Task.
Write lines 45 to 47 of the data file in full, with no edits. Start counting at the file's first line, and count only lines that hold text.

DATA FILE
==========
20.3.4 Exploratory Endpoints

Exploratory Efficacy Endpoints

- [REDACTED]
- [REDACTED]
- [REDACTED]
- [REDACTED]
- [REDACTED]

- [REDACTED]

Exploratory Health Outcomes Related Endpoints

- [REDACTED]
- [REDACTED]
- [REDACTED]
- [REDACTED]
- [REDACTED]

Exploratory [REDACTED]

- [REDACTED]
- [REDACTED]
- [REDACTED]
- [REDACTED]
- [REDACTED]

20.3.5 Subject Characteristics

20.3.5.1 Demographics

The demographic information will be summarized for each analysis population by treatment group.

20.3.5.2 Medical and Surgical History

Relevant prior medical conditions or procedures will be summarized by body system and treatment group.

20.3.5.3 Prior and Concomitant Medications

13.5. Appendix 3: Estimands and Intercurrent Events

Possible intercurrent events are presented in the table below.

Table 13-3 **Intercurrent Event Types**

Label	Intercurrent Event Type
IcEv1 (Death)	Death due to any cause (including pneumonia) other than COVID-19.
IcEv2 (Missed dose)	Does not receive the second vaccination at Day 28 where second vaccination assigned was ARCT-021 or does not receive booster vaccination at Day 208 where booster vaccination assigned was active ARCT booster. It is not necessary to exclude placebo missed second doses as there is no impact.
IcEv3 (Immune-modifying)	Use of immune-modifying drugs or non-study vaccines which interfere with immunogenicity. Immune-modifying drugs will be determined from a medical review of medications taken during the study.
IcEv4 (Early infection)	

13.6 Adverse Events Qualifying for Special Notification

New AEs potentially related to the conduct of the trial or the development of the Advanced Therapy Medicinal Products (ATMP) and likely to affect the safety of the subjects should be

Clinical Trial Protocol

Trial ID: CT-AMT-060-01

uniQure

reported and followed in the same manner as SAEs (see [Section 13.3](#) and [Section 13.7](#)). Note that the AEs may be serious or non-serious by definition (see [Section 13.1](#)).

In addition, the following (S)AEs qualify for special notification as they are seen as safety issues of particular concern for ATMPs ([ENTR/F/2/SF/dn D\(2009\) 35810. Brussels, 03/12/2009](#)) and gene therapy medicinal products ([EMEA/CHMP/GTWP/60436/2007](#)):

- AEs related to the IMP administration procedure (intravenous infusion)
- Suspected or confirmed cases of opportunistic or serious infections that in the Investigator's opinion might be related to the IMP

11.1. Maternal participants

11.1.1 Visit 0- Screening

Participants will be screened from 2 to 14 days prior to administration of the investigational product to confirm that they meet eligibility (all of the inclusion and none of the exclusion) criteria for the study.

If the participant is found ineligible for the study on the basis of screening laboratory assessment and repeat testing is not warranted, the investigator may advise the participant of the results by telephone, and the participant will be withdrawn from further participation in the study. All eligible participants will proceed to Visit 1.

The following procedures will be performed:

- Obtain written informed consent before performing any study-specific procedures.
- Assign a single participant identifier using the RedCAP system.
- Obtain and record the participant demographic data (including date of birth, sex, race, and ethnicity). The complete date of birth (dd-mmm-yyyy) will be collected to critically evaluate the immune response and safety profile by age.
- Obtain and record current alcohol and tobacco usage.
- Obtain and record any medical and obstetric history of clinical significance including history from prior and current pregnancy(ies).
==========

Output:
11.1.1 Visit 0- Screening

Participants will be screened from 2 to 14 days prior to administration of the investigational product to confirm that they meet eligibility (all of the inclusion and none of the exclusion) criteria for the study.

If the participant is found ineligible for the study on the basis of screening laboratory assessment and repeat testing is not warranted, the investigator may advise the participant of the results by telephone, and the participant will be withdrawn from further participation in the study. All eligible participants will proceed to Visit 1.